Sunday, February 21, 2016

A lake by any other name ...

There was considerable excitement in Chariton during 1905 when after a frustrating 40-year wait for a reliable water supply, the C.B.&Q. Railroad took matters into its own hands, purchased land just west of town and built a big reservoir --- a mile and a half long, a quarter mile wide in some places, covering 85 acres and impounding an estimated 250,000 gallons of water.

It took the latest in excavating equipment and a crew averaging 45 men and 23 teams three months to build. Work commenced on August 25 and was completed on November 17. By the summer of 1906, Lucas County had its first lake --- the largest body of water for miles around. Most, at the time, called it the "Q Reservoir" or the "Railroad Lake." A pumping station along its shoreline propelled water to a tower in the C.B.&Q. railyards northwest of the square to supply steam-powered locomotives.

Today, although we sometimes call it Country Club Lake or West Lake, it's officially Crystal Lake, a name applied during March of 1910 by the Chariton Gun Club, by this time lease-holder for railroad property around the lake as well as the recreational rights to its water.

I wish I could date this photo taken along Crystal Lake's east shoreline more precisely, but can only guess at ca. 1915. Someone who can identify by year the magnificent automobile parked between the concession stand and changing cubicles might be able to do better. These buildings, along with the dock and benches, were among the Gun Club's early improvements to the property.

Today, Lakeview Golf & Country Club --- current owners of the lake and the land surrounding it --- occupies the area south and west of the lake. Houses, many of them quite grand, sit on leased ground along both the northwest and eastern shoreline.


The Q Reservoir, as soon as it filled, became a destination for nearly everyone, depending upon season --- swimmers, boaters, anglers after a year or two, hunters in the fall, even preachers scouting for a site to baptize converts by immersion. But this free-for-all was short-lived.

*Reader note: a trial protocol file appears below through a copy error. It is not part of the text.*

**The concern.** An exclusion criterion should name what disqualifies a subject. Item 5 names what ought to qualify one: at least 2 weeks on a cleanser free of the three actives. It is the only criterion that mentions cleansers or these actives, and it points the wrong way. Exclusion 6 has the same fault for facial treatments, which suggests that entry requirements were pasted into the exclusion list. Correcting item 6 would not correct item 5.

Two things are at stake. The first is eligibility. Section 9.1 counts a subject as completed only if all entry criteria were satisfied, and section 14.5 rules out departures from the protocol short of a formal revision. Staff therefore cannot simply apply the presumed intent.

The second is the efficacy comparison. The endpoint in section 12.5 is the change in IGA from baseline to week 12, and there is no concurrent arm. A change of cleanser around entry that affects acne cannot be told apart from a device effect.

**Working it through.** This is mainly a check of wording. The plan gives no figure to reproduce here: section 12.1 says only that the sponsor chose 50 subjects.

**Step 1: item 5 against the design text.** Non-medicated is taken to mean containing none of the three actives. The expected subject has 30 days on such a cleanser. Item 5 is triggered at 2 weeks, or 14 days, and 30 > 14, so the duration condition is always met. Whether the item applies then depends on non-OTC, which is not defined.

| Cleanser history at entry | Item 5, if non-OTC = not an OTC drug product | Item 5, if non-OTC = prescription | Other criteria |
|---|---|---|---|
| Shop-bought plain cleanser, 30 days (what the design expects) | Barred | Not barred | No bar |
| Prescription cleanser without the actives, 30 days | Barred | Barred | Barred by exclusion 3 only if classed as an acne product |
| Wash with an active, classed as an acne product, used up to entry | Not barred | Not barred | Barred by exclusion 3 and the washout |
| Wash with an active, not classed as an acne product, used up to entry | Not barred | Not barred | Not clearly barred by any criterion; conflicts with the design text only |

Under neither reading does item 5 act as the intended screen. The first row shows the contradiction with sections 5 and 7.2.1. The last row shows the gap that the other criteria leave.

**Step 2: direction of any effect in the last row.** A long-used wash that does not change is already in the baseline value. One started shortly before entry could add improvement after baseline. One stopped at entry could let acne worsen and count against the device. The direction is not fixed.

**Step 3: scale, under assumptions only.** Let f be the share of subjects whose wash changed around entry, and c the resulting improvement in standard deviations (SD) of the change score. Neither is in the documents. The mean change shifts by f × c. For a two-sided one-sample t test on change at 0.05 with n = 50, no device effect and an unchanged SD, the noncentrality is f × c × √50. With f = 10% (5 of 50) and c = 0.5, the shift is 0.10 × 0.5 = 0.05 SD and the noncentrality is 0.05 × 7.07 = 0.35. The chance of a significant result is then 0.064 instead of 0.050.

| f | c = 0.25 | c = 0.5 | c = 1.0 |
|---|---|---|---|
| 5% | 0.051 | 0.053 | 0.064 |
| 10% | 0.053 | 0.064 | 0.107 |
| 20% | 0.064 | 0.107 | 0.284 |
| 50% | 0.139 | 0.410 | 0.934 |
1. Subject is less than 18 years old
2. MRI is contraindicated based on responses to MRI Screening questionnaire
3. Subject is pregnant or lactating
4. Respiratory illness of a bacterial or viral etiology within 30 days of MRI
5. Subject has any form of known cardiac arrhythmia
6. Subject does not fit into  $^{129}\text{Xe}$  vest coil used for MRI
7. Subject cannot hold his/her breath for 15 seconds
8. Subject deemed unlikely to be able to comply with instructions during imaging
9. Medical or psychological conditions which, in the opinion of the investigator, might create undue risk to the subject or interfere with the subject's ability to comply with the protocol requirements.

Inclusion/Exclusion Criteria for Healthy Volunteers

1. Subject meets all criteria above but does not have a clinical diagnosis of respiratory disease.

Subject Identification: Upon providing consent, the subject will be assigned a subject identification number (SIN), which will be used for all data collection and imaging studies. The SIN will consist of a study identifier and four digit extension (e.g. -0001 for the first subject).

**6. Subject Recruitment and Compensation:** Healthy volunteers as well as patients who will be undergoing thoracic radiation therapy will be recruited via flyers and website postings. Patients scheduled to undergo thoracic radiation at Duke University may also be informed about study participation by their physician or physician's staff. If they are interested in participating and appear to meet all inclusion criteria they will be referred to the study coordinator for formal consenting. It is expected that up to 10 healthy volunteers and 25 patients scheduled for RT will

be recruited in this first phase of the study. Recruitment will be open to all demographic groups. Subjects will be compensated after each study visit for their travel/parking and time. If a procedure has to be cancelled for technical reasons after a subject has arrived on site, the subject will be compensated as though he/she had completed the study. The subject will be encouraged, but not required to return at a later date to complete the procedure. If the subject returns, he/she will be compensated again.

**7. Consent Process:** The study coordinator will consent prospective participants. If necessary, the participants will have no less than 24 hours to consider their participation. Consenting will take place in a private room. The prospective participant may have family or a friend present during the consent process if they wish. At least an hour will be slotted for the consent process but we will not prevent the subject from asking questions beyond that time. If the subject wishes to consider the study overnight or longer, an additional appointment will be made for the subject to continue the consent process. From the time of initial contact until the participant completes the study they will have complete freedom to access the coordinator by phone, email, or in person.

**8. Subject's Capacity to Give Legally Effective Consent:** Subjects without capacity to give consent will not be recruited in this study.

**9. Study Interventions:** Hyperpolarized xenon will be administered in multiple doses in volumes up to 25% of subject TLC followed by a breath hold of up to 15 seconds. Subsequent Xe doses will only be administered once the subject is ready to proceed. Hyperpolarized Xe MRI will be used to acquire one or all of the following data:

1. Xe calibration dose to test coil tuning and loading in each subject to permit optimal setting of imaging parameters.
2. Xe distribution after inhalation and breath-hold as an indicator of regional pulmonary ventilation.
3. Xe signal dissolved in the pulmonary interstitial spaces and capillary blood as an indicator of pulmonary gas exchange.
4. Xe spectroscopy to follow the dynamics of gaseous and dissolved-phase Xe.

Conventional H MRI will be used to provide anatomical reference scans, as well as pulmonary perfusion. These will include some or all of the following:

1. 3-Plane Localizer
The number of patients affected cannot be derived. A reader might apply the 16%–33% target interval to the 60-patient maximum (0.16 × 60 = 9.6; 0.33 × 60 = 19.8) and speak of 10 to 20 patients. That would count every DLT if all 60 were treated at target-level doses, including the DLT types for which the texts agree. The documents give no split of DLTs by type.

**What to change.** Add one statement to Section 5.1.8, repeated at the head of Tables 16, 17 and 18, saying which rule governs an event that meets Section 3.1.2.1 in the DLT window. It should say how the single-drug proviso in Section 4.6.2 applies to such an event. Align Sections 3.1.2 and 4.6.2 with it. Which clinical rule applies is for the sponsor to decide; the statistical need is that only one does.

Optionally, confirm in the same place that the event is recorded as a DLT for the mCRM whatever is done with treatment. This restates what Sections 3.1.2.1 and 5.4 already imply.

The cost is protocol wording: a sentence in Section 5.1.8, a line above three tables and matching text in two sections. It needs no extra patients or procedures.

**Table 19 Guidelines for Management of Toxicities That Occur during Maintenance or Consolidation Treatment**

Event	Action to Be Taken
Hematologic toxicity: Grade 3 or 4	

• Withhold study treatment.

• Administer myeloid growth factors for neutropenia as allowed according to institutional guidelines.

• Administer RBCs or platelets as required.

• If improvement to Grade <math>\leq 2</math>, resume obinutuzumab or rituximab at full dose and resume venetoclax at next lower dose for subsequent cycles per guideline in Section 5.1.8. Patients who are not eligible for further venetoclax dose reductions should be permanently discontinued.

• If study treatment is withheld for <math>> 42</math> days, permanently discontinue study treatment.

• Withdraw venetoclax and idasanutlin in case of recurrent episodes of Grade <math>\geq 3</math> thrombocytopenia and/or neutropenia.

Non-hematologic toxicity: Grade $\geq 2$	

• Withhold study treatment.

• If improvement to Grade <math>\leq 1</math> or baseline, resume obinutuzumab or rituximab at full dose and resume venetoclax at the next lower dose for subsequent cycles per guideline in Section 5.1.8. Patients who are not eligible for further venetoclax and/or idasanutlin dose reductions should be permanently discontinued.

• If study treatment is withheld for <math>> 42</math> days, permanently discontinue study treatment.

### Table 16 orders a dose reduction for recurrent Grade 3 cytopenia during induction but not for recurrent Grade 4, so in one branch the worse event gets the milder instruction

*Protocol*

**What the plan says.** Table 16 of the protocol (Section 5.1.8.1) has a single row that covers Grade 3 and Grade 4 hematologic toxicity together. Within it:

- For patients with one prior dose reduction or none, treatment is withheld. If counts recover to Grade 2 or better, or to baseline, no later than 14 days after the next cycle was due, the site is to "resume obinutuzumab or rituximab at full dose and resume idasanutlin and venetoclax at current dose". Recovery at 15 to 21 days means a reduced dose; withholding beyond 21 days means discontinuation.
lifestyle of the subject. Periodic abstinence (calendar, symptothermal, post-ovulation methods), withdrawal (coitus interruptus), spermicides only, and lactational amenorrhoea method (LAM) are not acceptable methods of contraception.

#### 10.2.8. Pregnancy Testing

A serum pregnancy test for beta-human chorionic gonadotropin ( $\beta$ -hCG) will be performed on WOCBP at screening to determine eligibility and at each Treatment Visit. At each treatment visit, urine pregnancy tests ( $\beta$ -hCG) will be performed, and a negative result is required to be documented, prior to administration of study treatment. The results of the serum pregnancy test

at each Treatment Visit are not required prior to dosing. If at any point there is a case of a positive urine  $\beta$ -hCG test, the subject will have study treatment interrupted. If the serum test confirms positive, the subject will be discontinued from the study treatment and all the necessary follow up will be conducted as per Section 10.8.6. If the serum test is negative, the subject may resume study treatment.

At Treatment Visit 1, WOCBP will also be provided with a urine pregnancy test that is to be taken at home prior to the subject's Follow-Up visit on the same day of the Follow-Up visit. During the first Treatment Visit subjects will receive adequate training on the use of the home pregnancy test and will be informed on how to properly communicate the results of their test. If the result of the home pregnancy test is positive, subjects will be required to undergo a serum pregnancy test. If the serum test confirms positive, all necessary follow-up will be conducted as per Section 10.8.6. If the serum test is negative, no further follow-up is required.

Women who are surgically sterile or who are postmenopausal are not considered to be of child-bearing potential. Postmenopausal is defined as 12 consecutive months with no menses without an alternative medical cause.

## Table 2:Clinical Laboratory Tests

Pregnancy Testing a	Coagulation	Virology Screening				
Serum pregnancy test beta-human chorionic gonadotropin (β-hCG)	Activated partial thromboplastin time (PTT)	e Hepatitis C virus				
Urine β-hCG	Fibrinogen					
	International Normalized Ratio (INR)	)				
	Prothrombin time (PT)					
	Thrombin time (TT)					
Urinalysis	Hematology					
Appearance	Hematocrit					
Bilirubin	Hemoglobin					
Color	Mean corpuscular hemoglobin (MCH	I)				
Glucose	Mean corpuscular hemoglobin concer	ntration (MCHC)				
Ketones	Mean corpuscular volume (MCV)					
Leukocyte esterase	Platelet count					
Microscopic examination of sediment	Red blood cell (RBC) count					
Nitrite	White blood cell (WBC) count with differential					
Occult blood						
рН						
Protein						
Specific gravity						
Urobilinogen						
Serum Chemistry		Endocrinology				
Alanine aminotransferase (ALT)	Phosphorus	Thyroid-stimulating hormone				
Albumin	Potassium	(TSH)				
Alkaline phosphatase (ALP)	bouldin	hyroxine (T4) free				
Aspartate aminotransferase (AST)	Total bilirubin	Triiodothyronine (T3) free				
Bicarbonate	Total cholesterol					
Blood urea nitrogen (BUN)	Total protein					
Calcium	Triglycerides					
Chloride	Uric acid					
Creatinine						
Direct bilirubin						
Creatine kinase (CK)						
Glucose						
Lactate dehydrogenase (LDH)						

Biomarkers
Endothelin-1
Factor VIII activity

During 1908, the railroad leased the entire property (other than water and ice rights) for $300 annually to a neighboring farmer, E.E. Carroll, for grazing and hay. He announced promptly that trespassers would be prosecuted, locked the gates on access roads and published menacing notices in the Chariton newspapers.

There was a good deal of consternation about this and several groups in Chariton began to develop strategies that would allow controlled public access. During September of 1908, some 25 men organized the Chariton Gun Club and leased for $150 from Carroll recreational rights to lake waters and four rods (66 feet) of shoreline all the way around it as well as four acres where improvements were planned.

The Gun Club's first officers were H.J. Engebretsen, president; W.R. Briles, secretary; Elmer L. Gookin, treasurer; and L.B. Bartholomew, J.C. Flatt, J.W. Kridelbaugh, D.Q. Storie Jr., Dr. J.A. Bown and C.E. Noble, directors. The club was incorporated and immediate plans made to stock the lake with game fish.

The men enjoyed hunting at the lake that fall and, in the spring, "bath houses" were built --- but this was not a match made in heaven. Part of the agreement with Carroll was that his cattle would not be allowed to stand in or drink from the lake or to graze on shoreline leased by the club. No one had told the cattle this --- and the shoreline was not fenced. One thing led to another and Carroll locked the gates, claiming that the Gun Club's lease did not necessarily include access rights.

During August of 1908, the Gun Club took Mr. Carroll to court and obtained an injunction against his errant cattle, ordering them not to roam on land leased to the club or stand in or drink from the lake. The judge also ordered Carroll to allow Gun Club members access via two lanes and to work out ways to divide club and grazing lands with fences.

This uneasy arrangement continued until 1910, when the Carroll lease expired and the Gun Club leased the lake and its surrounding land directly from the railroad. The Chariton Herald was able to report in its issue of March 17, 1910, that: "The Gun Club is getting ready for the season at the railroad lake west of town, and the lake has been formally christened 'Crystal Lake.' the fish in the lake will be of good size this year, and much enjoyment is also expected from the bathing and boating, after the season arrives for those sports."

1 comment:

Carson Haring said...

"obtained an injunction against his errant cattle, ordering them not to roam on land leased to the club or stand in or drink from the lake." Funny.... Great article